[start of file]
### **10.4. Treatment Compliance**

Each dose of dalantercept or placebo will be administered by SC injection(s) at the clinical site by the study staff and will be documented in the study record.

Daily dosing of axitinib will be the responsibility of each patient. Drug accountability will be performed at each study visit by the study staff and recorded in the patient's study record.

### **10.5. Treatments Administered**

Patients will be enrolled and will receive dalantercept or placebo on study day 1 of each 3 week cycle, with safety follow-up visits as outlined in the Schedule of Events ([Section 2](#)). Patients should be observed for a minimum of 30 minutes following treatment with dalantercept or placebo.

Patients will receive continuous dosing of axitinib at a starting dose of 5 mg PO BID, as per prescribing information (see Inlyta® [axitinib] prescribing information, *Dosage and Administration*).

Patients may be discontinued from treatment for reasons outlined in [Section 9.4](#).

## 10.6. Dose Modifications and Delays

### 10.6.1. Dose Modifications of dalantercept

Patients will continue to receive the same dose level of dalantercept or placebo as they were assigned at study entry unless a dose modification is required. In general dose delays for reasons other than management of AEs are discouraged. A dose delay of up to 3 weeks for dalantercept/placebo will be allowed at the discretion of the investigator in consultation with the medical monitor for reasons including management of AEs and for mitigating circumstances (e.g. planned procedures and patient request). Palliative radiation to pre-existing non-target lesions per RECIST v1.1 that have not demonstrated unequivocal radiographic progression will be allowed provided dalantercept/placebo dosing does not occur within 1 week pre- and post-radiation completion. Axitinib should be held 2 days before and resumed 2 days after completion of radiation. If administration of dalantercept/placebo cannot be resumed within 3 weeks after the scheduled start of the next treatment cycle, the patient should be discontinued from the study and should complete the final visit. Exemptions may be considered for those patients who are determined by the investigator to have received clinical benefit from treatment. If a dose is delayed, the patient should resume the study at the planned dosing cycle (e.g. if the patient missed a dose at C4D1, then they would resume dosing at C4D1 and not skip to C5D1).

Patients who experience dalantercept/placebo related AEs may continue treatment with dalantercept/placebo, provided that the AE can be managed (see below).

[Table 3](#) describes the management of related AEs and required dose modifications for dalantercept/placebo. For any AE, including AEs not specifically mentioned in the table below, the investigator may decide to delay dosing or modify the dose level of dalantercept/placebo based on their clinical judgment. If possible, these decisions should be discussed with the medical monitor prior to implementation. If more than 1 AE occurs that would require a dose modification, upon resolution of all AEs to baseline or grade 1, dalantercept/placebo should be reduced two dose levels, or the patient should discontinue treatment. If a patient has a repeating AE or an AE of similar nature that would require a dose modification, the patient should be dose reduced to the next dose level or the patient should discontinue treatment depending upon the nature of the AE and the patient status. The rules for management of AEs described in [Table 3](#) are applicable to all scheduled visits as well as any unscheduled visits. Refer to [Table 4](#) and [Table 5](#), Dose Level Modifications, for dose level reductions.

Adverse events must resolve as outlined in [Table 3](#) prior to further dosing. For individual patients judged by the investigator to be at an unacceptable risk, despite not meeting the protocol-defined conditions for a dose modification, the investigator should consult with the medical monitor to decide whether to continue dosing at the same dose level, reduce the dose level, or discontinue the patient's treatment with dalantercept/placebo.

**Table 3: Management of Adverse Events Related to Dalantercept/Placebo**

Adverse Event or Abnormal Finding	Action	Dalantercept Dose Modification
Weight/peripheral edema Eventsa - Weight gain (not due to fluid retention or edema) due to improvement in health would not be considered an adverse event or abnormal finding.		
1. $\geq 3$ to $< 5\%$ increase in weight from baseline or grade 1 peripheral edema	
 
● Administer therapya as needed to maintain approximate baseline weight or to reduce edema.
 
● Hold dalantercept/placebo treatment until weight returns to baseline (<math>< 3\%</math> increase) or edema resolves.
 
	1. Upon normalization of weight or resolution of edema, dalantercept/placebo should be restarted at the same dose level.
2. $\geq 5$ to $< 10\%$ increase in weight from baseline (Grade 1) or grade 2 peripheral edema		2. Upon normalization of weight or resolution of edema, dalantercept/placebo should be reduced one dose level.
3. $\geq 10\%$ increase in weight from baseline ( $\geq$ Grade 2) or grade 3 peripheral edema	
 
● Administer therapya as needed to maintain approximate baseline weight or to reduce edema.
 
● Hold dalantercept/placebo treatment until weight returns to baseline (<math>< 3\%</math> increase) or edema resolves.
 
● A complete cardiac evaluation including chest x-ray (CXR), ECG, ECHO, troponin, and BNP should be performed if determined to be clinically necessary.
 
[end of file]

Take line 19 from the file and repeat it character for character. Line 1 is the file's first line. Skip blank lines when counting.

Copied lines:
● Hold dalantercept/placebo treatment until weight returns to baseline (<math>< 3\%</math> increase) or edema resolves.
 